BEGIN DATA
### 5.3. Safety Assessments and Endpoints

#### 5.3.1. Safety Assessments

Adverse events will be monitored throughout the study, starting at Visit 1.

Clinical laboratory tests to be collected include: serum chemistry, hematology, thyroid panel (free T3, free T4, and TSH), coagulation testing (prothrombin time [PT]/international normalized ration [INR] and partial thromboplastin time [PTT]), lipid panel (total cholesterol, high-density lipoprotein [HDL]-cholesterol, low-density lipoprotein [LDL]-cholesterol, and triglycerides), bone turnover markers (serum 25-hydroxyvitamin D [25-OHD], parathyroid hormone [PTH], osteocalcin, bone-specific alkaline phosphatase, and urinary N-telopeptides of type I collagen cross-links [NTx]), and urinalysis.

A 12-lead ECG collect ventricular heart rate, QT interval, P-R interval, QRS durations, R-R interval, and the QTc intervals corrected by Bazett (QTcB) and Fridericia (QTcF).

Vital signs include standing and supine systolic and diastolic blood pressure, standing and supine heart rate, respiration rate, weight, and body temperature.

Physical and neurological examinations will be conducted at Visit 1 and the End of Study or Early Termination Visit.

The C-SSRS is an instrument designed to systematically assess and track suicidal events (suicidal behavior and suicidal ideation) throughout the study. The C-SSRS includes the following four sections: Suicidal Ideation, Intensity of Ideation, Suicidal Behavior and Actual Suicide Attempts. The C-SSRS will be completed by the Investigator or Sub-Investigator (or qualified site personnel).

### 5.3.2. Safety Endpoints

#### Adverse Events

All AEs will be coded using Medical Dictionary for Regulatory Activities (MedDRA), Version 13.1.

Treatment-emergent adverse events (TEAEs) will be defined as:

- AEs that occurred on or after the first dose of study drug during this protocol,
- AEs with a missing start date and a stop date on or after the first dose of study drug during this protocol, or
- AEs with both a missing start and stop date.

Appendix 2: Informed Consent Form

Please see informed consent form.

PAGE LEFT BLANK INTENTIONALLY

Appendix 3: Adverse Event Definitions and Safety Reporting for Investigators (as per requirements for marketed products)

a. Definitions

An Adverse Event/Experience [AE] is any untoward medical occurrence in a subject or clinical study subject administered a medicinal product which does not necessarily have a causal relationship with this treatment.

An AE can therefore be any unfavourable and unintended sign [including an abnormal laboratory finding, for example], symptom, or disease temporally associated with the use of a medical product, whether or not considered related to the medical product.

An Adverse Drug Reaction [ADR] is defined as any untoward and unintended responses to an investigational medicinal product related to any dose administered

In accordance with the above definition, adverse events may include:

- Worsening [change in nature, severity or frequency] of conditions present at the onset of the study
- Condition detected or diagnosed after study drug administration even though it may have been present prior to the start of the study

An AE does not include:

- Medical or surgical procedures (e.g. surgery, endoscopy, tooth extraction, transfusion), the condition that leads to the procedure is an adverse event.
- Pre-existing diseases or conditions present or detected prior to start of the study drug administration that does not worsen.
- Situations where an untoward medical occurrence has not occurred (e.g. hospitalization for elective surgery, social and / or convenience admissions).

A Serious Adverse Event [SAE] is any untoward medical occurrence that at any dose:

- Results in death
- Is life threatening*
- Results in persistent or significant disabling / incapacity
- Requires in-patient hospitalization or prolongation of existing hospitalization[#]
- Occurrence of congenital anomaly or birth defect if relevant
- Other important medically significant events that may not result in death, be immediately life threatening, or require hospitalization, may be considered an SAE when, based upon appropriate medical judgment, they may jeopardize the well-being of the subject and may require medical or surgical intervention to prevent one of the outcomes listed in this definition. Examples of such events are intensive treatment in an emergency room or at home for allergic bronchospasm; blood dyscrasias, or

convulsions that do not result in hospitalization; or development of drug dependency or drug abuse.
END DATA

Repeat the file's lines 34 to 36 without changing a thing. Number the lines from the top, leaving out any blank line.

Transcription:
- Results in persistent or significant disabling / incapacity
- Requires in-patient hospitalization or prolongation of existing hospitalization[#]
- Occurrence of congenital anomaly or birth defect if relevant